Yes it is true, I, a non-Presbyterian, married a Presbyterian. I now go to a Presbyterian church. Yet, not being raised with reformed doctrine, I don’t always understand all the terms and theology, to make matters worse I don’t always know if I agree with them. The questions that keeps rattling around in my mind run like this, “what are we going to teach our children?” “what am I going to say if they have questions?” So I have decided to read some books on reformed theology more specifically the 5 points of Calvinism. Hence the book. review.
A Journey in Grace: A Theological Novel by Richard P. Belcher Published by Richbarry Press, 1990, 2002
This book follows the story of a young Baptist theological student as he studies the five points of Calvinism (John Calvin’s view of how Jesus saves a person as he saw it from the Bible).
- Total Depravity
- Unconditional Election
- Limited Atonement
- Irresistible Grace
- Perseverance of the Saints
The young man, Ira Pointer, who before had been totally unfamiliar with these doctrines, searches through the scriptures to answer doubts and questions raised by his own mind (and others) concerning the 5 points. He also comes into contact with preachers who are either “hyper-calvinist” (meaning they don’t believe in witnessing or missions or intercessory prayer) and love bashing people over the head with their doctrine, and preachers who are “Calvinist-haters” and love condemning any Christian’s ministry who believes this theology. Ira comes to realize how these views are not scriptural but a twisting of scripture. Overall this book was a good introduction to the Calvinist view of theology. It helped me to understand where in the Bible theologians saw these points.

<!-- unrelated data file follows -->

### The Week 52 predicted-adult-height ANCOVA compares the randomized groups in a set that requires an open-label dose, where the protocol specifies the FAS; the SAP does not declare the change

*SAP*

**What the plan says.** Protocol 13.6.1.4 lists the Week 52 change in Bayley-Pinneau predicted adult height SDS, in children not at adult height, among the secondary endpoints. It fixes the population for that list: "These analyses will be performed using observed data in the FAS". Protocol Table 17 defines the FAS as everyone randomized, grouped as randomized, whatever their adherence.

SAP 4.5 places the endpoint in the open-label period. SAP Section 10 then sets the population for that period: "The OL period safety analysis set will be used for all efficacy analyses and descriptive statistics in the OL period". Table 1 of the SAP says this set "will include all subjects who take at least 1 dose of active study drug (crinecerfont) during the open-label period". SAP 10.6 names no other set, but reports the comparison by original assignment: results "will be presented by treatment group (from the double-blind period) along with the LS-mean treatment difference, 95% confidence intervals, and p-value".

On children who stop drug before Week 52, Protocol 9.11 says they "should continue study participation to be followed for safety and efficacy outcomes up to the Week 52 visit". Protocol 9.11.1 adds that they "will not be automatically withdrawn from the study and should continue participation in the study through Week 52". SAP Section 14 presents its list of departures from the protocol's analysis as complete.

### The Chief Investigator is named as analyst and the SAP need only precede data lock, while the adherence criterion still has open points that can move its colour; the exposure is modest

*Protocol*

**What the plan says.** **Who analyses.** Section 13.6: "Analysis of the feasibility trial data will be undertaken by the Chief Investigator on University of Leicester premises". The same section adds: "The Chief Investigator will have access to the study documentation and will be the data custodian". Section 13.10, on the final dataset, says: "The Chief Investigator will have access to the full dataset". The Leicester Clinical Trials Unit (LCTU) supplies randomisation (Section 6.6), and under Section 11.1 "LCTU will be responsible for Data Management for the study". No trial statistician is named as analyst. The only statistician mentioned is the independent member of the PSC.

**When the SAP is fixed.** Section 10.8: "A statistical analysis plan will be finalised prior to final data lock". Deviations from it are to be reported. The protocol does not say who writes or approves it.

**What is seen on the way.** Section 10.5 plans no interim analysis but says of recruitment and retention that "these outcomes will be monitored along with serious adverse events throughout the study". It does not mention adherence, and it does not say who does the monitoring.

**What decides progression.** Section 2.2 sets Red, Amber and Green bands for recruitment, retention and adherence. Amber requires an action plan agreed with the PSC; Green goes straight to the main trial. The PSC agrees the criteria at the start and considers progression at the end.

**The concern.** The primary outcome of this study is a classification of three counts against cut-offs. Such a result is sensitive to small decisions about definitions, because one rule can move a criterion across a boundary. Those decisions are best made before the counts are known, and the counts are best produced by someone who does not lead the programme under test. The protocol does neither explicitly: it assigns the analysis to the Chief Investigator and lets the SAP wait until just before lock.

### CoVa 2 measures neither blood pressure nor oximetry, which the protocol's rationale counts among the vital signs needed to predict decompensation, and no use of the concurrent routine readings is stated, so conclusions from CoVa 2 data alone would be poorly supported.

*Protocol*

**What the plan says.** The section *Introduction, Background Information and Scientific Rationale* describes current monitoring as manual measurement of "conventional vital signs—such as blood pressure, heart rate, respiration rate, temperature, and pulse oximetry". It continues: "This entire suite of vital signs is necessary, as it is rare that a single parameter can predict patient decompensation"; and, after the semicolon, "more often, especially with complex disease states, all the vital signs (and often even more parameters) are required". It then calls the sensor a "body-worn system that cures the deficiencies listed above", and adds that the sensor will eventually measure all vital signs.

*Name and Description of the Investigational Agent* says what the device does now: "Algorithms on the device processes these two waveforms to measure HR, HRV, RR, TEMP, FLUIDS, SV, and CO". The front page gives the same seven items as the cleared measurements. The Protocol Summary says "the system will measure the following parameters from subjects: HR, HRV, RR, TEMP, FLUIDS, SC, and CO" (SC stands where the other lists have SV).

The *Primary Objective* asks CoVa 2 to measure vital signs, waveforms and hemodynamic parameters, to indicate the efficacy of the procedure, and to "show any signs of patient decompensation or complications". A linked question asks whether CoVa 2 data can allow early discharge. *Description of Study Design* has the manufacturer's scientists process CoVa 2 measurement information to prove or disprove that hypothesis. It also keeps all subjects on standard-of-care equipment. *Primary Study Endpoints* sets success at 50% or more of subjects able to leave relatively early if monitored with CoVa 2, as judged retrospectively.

The book is only 240 pages long, making it a quick read. The story is rather lame and not that well written, but the purpose of the book is not the story. That being said, it does help you read the book, otherwise it would have probably taken me a year to read through a 200 page book solely on theology. There is also a lot of internal review which helped me not to lose track of the theology discussion in the midst of the story. I would recommend this book to anyone who want a good introduction to the basic tenets of Calvinist theology.
As of yet, my conclusions have not been draw, so you may see more books like this on my blog as I probe deeper into reformed theology.